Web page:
Two-thirds of the non-U.S. based respondents say they will make investments in the U.S. and Canada. Sixty-six per cent of U.S.-based respondents say they will invest in India and 50 per cent say they will invest in mature ASPAC economies (including Japan, South Korea, Australia and Singapore).
Tom Mayor, National Service Group Leader, Industrial Manufacturing Strategy, KPMG in the US comments:
“A&D organizations are continuing to move manufacturing operations to the emerging markets – just think of Boeing and Airbus who have both recently opened final assembly lines in China – but as they do so, they are also thinking about how these investments help them better serve and attract the high growth regional markets. Moving from a ‘make in’ to a ‘sell to’ strategy for an emerging market requires a very different approach.”
Supply chain risks and innovation
Given the shift towards new products and new geographic markets, KPMG’s A&D Outlook shows that supply chain failure continues to be viewed as a major risk for A&D organisations with 87 per cent of respondents citing this as a major threat to achieving their growth agenda. Supply chain risk was ranked as the second greatest risk facing A&D manufacturers second to only concerns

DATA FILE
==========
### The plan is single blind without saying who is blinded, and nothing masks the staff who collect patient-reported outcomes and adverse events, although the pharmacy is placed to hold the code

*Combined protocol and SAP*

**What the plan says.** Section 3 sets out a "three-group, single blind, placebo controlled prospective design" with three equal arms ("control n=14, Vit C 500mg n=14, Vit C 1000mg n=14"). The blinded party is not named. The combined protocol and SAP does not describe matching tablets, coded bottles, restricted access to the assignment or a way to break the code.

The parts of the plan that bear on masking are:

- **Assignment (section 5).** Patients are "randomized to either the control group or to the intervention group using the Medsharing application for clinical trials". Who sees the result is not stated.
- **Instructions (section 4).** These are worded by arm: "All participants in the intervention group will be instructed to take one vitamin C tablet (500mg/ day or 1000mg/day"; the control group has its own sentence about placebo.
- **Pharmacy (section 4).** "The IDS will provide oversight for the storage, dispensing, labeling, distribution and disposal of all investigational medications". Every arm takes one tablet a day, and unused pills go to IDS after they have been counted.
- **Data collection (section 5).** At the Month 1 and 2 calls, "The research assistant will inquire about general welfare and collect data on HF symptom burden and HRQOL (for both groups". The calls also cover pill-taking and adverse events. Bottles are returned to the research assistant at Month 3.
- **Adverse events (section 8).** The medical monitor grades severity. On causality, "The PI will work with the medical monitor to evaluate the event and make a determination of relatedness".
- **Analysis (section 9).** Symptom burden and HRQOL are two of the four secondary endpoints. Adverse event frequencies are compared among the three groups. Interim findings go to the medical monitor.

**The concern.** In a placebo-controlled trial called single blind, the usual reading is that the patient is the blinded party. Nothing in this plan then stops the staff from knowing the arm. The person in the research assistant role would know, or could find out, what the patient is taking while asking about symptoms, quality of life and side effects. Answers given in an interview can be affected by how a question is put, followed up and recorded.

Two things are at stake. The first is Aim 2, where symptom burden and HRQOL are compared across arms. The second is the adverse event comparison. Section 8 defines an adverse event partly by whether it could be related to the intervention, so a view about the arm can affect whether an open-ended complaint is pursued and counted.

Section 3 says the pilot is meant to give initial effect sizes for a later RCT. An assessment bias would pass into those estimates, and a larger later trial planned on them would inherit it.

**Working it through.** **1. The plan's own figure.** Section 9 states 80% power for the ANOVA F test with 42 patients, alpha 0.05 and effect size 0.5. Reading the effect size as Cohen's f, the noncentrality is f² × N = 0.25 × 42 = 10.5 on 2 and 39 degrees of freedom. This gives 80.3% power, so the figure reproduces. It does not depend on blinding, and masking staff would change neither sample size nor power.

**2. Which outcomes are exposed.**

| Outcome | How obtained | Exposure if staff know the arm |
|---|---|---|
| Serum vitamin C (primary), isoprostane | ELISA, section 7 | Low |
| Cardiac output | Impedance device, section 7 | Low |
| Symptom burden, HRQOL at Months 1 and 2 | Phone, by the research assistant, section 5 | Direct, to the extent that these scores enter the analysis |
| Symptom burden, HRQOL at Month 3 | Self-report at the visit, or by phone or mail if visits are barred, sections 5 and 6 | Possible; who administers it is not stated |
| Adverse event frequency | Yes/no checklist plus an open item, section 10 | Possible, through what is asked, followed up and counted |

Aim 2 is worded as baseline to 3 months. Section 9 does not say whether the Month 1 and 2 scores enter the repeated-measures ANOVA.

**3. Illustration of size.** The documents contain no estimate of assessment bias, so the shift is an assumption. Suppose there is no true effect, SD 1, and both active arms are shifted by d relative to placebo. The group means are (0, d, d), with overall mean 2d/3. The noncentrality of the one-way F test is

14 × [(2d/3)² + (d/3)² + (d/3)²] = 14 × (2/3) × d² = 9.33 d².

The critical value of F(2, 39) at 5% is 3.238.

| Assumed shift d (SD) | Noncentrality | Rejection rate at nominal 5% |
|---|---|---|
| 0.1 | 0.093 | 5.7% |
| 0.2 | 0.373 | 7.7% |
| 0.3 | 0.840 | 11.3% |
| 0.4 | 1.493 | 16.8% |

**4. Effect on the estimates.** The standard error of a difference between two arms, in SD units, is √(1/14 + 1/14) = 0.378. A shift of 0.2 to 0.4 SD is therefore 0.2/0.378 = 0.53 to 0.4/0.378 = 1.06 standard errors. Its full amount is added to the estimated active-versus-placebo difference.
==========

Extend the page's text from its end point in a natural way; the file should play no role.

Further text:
about the threat of another economic downturn.
However, less than one-in-ten of the respondents reported that they have visibility into their Tier 2 suppliers. Only around half of the respondents are able to claim that they have ‘enhanced visibility’ into their Tier 1 suppliers and some Tier 2 suppliers.
As Erich L. Gampenrieder, KPMG’s Global Head of Operations Advisory noted in the 2016 Global Manufacturing Outlook, “The best way to reduce the risk of supply chain failure is by achieving greater visibility, and managing it cross-functionally deeper into the end-to-end supply chain.”
While improved visibility will be key, A&D organisations are taking many steps to improve their supply chain’s flexibility and responsiveness. Almost two-thirds (64 per cent) of A&D respondents say they have plans to invest according to the demand to improve their supply chain operations. And 60 per cent say they will invest in supply chain analytics.